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A decrease in the spending
amount during an extended
bear market is vital for improving
the sustainability of a
retirement portfolio.
PART 4 of 7 Series:
The Process of Managing Retirement Income

Retirees and their advisors should thoughtfully establish a spending plan to balance the desire to maintain a consistent lifestyle with preserving assets for a retirement that could last 30 to 40 years. 

To achieve this balance, a spending policy should be developed to determine what percentage of the retirement savings will be spent initially and how this amount will change over time to reflect the effects of inflation and the performance of the underlying investment portfolio.

A spending amount is defined as the amount of money withdrawn from the retirement savings to cover expenses. All too often they increase this amount annually by a cost of living adjustment as measured by the Consumer Price Index (CPI). This spending policy is referred to as a "lifestyle" policy since it is intended to provide for a consistent standard of living indexed to inflation.

The lifestyle spending policy, although attractive due to its simplicity, is flawed in two important areas.

   1. This policy does not tie the spending level to the performance of the underlying investment portfolio. As a result, the lifestyle policy never requires the retiree to slow or reduce the spending level during an extended bear market.

   2. In periods of high inflation, spending amounts may increase too rapidly, placing a retirement portfolio at risk of premature depletion.

Blended Approach Retirement Portfolio

Another policy is a blended approach, meaning it uses a percentage of the prior year's spending amount together with a percentage based upon the current portfolio value. When blended together; these two values determine the next year's spending amount. Having a percentage of the spending tied to the performance of the portfolio will increase or decrease the spending amount in tandem with the value of the retirement assets. A decrease in the spending amount during an extended bear market is a vital concept for improving the sustainability of a retirement portfolio.

Endowment Policy Retirement Portfolio

While the endowment policy is designed to lower the spending amount during a bear market, it does so on a gradual basis, thereby allowing the retiree time to adjust spending and stay on plan. Like the university endowments that use a similar policy, it can provide a balance between funding current operations while also preserving assets to cover future operations.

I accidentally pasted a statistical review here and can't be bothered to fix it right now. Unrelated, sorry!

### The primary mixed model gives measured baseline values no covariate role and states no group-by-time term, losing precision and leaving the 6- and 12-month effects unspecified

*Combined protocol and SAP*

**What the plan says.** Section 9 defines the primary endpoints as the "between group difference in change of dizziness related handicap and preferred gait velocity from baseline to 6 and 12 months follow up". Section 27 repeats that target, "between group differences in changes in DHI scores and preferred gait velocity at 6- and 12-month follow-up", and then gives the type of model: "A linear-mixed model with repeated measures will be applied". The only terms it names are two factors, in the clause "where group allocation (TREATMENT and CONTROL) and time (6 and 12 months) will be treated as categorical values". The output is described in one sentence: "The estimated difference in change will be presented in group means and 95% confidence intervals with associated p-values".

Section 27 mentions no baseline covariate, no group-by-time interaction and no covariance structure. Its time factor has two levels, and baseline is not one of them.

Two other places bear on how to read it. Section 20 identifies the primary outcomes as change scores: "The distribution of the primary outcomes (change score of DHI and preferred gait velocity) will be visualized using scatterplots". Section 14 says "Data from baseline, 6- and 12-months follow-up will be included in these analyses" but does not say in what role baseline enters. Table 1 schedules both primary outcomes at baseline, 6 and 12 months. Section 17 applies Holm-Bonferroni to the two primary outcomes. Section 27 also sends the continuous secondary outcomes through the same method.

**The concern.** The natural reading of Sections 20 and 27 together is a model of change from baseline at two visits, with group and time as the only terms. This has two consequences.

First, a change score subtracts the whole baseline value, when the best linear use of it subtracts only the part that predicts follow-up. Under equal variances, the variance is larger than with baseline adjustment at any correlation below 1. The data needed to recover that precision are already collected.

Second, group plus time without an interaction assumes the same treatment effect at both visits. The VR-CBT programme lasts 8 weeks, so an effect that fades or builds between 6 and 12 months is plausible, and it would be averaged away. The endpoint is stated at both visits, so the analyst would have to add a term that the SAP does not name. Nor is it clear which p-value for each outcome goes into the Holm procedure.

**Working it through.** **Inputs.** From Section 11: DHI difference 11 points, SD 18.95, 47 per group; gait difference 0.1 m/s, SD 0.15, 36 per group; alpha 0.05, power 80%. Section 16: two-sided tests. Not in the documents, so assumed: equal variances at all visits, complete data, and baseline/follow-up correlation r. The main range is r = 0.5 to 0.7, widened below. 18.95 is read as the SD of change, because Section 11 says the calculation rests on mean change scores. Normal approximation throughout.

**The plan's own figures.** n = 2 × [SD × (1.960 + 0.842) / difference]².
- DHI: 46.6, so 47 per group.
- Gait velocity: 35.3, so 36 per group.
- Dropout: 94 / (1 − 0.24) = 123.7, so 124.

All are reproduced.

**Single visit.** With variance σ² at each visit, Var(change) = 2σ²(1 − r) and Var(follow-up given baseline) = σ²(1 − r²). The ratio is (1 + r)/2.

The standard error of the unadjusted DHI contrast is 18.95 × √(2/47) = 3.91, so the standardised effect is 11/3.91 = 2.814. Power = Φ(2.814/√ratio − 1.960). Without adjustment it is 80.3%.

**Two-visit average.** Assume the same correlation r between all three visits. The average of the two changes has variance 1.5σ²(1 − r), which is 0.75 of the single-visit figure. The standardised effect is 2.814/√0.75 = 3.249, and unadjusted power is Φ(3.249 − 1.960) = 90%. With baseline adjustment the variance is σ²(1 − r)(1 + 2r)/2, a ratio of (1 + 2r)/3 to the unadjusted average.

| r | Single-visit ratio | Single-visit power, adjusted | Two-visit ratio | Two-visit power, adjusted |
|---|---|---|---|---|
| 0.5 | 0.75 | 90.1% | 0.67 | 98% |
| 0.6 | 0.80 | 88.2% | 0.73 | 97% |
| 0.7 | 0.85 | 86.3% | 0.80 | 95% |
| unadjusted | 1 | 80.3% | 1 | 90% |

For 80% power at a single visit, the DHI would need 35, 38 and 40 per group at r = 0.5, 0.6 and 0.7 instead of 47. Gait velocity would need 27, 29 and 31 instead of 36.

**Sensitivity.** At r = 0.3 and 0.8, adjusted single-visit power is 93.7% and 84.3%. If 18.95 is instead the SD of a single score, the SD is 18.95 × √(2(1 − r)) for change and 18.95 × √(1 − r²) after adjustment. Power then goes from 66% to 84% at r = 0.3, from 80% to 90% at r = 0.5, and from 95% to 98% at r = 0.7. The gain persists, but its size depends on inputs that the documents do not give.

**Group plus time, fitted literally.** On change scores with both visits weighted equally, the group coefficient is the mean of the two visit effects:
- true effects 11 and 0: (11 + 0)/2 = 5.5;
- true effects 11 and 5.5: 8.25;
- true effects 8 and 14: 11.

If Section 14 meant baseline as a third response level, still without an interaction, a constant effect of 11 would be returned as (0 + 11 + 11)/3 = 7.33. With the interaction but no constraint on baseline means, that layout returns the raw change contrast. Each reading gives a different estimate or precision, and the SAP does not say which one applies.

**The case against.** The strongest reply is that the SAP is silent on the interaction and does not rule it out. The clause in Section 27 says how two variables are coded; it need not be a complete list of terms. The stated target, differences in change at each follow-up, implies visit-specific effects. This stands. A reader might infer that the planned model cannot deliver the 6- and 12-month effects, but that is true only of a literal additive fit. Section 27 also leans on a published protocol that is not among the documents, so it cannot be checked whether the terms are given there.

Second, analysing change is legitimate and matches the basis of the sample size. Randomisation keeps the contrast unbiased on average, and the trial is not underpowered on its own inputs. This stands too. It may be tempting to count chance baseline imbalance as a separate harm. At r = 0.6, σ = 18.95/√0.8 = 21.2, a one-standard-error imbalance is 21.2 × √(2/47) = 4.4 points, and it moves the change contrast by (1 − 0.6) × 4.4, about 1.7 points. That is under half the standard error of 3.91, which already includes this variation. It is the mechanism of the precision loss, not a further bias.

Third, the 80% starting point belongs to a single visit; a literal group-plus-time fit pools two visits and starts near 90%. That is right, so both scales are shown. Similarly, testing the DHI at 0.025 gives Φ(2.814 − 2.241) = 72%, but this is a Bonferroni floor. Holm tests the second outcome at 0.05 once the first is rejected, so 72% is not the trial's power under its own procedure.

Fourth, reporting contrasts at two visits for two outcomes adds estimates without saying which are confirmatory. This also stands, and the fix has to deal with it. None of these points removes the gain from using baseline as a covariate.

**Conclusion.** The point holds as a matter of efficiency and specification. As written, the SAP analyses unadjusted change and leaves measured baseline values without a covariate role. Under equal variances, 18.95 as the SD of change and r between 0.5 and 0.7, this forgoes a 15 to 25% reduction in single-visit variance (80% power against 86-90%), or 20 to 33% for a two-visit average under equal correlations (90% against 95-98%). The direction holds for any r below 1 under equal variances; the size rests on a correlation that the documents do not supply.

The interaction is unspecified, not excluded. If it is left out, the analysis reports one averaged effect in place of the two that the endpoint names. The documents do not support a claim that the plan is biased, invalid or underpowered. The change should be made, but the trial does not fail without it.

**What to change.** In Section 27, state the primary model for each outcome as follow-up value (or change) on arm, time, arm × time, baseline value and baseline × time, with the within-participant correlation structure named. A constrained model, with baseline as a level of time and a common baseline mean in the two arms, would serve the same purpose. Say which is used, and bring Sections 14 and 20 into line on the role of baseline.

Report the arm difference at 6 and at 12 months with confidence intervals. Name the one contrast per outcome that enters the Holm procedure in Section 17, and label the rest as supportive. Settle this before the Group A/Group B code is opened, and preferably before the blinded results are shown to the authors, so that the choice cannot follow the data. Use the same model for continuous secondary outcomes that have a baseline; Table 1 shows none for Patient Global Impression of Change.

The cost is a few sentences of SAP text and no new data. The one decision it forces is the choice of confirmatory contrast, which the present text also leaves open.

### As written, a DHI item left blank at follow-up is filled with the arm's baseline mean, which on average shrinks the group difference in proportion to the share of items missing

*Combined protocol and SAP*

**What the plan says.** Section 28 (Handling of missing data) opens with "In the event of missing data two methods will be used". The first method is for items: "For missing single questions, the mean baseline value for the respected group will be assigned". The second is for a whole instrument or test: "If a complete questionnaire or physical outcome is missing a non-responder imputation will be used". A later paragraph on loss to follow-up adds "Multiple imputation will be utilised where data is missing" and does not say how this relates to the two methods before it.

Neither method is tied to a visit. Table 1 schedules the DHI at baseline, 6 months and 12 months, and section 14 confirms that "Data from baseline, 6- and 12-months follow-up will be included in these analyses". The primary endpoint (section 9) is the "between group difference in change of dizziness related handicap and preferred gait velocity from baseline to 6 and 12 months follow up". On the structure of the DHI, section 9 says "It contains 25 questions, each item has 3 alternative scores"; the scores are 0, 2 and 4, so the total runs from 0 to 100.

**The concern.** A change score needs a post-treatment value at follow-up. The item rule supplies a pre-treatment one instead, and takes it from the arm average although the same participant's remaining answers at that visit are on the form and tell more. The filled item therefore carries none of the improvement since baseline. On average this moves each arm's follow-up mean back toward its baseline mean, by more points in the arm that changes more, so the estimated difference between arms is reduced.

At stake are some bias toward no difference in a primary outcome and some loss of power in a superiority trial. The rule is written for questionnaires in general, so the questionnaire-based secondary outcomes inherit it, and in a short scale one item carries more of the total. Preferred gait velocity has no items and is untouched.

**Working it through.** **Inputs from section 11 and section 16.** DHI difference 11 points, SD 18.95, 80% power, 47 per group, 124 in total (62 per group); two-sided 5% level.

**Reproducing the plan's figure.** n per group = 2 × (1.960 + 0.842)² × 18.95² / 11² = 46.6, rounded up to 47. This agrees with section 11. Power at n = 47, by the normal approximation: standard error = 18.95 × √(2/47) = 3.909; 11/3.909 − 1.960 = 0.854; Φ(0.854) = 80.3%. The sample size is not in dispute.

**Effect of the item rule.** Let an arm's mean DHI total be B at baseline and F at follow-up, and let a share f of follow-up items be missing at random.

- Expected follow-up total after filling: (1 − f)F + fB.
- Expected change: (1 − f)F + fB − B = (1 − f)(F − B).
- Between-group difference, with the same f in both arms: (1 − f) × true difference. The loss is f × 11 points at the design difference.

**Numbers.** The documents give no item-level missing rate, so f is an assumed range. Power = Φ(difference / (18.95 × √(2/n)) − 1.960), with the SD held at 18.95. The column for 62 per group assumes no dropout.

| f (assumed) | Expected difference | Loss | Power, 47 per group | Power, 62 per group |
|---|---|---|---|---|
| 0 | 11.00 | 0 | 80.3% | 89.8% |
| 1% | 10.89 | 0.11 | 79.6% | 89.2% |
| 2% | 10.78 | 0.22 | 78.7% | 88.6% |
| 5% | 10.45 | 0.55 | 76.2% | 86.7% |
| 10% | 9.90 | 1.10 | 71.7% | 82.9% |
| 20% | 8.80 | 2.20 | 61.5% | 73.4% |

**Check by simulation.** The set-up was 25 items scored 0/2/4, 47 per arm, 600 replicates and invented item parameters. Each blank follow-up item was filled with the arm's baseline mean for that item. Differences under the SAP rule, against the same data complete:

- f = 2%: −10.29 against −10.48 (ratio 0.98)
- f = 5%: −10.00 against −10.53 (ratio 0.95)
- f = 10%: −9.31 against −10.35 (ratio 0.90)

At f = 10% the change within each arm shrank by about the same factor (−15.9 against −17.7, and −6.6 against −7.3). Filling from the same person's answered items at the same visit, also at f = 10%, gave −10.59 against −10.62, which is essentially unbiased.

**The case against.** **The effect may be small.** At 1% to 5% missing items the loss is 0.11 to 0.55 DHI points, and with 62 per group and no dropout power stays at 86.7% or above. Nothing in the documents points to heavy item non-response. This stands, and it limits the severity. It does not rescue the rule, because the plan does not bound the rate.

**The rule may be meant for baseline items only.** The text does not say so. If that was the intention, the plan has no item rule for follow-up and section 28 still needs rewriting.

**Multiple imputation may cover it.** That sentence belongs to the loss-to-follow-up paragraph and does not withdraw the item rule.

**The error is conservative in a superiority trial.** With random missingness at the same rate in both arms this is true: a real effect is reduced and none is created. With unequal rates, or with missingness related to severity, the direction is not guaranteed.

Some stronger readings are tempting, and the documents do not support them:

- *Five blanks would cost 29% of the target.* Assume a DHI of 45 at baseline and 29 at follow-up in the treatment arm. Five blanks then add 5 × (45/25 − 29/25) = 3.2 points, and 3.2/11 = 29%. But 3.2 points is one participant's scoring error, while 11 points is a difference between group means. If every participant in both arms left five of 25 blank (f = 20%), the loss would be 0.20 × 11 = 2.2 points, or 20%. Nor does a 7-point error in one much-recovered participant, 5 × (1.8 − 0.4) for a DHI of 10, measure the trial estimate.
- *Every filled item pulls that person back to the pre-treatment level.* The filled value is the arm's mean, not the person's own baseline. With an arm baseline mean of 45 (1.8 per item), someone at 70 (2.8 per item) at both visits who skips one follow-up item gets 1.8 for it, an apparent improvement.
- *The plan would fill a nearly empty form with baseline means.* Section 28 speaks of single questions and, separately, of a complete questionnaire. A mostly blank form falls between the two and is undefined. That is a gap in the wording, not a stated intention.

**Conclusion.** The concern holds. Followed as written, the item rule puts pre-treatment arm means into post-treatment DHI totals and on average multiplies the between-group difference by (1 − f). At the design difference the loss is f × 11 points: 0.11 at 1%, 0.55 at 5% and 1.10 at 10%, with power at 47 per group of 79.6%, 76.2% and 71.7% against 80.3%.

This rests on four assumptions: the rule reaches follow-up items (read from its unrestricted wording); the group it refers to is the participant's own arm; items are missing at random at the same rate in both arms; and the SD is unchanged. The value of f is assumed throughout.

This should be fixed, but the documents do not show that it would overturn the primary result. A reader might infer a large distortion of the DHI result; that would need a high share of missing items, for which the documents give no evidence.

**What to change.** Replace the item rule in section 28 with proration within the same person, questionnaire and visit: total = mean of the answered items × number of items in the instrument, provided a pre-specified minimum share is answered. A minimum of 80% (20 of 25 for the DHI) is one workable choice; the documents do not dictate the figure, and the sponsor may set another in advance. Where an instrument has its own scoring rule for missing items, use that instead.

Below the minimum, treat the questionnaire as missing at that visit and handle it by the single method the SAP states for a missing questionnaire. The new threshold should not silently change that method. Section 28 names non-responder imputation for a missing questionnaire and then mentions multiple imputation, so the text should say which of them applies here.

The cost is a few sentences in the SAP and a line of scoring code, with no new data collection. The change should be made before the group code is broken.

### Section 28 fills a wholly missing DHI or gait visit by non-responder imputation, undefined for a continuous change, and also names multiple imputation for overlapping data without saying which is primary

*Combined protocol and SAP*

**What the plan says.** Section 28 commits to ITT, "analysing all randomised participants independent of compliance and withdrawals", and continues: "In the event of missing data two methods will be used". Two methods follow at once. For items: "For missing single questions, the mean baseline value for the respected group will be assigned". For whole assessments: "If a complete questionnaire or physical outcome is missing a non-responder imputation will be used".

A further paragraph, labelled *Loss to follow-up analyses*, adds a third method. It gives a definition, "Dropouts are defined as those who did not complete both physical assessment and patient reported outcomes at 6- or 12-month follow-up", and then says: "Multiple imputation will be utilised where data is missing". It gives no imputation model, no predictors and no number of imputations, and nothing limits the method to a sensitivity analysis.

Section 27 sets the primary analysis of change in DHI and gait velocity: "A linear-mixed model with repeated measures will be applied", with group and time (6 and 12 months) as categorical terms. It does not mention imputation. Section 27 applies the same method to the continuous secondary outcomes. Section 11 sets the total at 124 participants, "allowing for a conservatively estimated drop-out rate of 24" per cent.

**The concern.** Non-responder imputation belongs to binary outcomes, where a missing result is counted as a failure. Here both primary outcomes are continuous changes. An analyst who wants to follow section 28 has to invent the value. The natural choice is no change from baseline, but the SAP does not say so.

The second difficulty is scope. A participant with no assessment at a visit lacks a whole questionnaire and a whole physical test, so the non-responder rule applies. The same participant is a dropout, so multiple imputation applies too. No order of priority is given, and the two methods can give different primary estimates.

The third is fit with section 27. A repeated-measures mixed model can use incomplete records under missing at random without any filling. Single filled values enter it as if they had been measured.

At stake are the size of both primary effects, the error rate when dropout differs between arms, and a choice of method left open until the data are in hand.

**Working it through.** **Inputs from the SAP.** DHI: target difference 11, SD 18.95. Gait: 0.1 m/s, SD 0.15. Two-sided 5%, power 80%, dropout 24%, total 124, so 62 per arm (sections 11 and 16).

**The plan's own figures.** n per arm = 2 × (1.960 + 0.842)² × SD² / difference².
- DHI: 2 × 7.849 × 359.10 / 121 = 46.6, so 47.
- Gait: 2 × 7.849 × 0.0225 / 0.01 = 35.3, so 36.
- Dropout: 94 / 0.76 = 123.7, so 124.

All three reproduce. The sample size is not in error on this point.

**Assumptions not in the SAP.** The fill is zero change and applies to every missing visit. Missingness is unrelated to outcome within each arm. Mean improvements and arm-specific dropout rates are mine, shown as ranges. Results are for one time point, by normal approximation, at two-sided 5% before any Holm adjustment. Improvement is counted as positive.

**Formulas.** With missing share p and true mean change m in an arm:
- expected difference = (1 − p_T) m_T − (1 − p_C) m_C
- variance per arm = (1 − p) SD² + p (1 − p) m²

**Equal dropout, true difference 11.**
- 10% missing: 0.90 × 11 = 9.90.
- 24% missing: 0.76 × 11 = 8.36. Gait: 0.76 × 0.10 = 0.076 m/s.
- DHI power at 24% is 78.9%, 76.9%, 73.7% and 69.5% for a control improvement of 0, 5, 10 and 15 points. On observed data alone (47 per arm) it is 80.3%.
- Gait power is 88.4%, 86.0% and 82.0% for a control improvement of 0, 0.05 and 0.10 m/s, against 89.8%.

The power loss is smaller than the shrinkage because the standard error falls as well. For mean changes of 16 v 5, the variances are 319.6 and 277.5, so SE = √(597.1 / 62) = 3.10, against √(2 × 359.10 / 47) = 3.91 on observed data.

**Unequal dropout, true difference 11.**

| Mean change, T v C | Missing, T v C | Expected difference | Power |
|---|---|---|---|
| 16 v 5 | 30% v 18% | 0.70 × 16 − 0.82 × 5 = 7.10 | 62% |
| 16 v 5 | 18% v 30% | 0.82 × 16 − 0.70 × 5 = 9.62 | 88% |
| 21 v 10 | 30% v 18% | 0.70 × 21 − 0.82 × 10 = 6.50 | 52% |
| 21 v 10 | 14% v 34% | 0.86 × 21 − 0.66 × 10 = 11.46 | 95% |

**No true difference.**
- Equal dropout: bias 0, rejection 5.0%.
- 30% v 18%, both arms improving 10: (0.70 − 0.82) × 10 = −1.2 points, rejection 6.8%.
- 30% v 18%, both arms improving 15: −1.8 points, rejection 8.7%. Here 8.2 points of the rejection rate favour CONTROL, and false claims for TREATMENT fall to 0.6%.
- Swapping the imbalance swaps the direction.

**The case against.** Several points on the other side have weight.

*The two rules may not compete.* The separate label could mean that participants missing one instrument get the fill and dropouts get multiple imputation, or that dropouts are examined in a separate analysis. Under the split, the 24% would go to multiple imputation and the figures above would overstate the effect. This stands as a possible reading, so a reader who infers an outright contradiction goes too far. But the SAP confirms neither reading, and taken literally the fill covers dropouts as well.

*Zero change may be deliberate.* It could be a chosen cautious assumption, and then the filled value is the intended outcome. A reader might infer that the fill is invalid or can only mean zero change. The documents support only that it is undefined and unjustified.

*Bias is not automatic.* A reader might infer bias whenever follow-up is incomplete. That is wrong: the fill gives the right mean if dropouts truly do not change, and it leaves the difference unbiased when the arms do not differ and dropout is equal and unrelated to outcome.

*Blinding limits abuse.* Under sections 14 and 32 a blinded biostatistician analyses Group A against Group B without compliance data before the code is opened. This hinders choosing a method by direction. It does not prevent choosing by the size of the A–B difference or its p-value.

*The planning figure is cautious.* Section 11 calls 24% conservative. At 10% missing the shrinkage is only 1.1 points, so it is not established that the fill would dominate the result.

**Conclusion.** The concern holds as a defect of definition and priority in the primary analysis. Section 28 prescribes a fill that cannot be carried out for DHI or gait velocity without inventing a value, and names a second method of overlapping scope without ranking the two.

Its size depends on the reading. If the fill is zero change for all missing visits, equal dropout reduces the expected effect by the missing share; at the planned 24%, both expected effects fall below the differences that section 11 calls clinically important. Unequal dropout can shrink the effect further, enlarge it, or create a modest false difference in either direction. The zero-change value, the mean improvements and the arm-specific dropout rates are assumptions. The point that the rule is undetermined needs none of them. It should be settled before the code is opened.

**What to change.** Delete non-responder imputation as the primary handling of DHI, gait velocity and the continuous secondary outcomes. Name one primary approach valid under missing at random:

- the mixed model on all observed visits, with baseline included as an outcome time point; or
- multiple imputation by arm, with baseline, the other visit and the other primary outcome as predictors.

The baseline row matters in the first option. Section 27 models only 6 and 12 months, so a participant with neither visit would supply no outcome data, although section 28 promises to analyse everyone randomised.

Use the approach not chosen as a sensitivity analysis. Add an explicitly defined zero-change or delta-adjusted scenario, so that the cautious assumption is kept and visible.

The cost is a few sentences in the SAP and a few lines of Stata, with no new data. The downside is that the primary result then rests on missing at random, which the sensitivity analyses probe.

To begin using an endowment policy, retirees and their advisors must decide on two factors: what spending rate is appropriate and what smoothing rule should be applied, described as follows.
  • Spending Rate is the percentage of the portfolio value the retiree will use to determine their annual spending.
  • Smoothing Rule determines how quickly to increase or reduce the retiree's annual spending amounts based upon the portfolio's investment performance. Selecting a 90/10 smoothing rule assumes that 90% of the spending amount will be based on the prior year's spending and the 10% will be based upon the portfolio's current valuation.
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When using the endowment policy, retirees and their advisors can expect that spending amounts may not keep pace with the cost of living, unless the performance of the underlying investment portfolio grows sufficiently to support it. This slow "tightening of the belt" during bear markets is one of the keys to a sustainable retirement portfolio.

Following this strategy does not assure or guarantee sustainability of a retirement portfolio or better performance nor do they protect against investment losses.

Investments carry risks, including possible loss of principal. Investments in equity securities are subject to additional risks, such as greater market fluctuations. Bonds are subject to certain risks, including interest-rate risk, credit risk, and inflation risk. The principal value of bonds will fluctuate relative to changes in interest rates, decreasing when interest rates rise. Investments in stocks and bonds are not FDIC insured, nor are they deposits of or guaranteed by a bank or any other entity.

The performance of any index is not indicative of the performance of any particular investment. Unless otherwise noted, index returns reflect the reinvestment of income dividends and capital gains, if any, but do not reflect fees, brokerage commissions or other expenses of investing. Investors may not make direct investments into any index.

Before investing, carefully consider the investment goals, risks, charges, and expenses. For a prospectus containing this and other information, contact your financial advisor. Read it carefully before investing.